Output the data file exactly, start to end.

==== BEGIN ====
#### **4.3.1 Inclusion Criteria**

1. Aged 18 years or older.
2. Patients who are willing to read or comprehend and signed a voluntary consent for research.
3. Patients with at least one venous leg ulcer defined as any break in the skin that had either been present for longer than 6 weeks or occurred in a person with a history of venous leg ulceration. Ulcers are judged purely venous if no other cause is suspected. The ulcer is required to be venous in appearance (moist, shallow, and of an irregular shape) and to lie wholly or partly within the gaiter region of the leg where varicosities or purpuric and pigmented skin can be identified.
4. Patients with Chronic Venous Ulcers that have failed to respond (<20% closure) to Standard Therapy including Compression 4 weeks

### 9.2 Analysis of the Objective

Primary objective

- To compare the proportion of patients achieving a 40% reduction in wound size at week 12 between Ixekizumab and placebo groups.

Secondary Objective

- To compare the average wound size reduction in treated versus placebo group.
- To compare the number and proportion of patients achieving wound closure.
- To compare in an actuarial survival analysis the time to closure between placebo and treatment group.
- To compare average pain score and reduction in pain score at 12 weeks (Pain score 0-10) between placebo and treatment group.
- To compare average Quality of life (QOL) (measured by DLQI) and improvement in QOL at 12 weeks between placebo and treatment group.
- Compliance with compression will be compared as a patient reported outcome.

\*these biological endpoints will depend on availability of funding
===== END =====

#### **4.3.1 Inclusion Criteria**

1. Aged 18 years or older.
2. Patients who are willing to read or comprehend and signed a voluntary consent for research.
3. Patients with at least one venous leg ulcer defined as any break in the skin that had either been present for longer than 6 weeks or occurred in a person with a history of venous leg ulceration. Ulcers are judged purely venous if no other cause is suspected. The ulcer is required to be venous in appearance (moist, shallow, and of an irregular shape) and to lie wholly or partly within the gaiter region of the leg where varicosities or purpuric and pigmented skin can be identified.
4. Patients with Chronic Venous Ulcers that have failed to respond (<20% closure) to Standard Therapy including Compression 4 weeks

### 9.2 Analysis of the Objective

Primary objective

- To compare the proportion of patients achieving a 40% reduction in wound size at week 12 between Ixekizumab and placebo groups.

Secondary Objective

- To compare the average wound size reduction in treated versus placebo group.
- To compare the number and proportion of patients achieving wound closure.
- To compare in an actuarial survival analysis the time to closure between placebo and treatment group.
- To compare average pain score and reduction in pain score at 12 weeks (Pain score 0-10) between placebo and treatment group.
- To compare average Quality of life (QOL) (measured by DLQI) and improvement in QOL at 12 weeks between placebo and treatment group.
- Compliance with compression will be compared as a patient reported outcome.

\*these biological endpoints will depend on availability of funding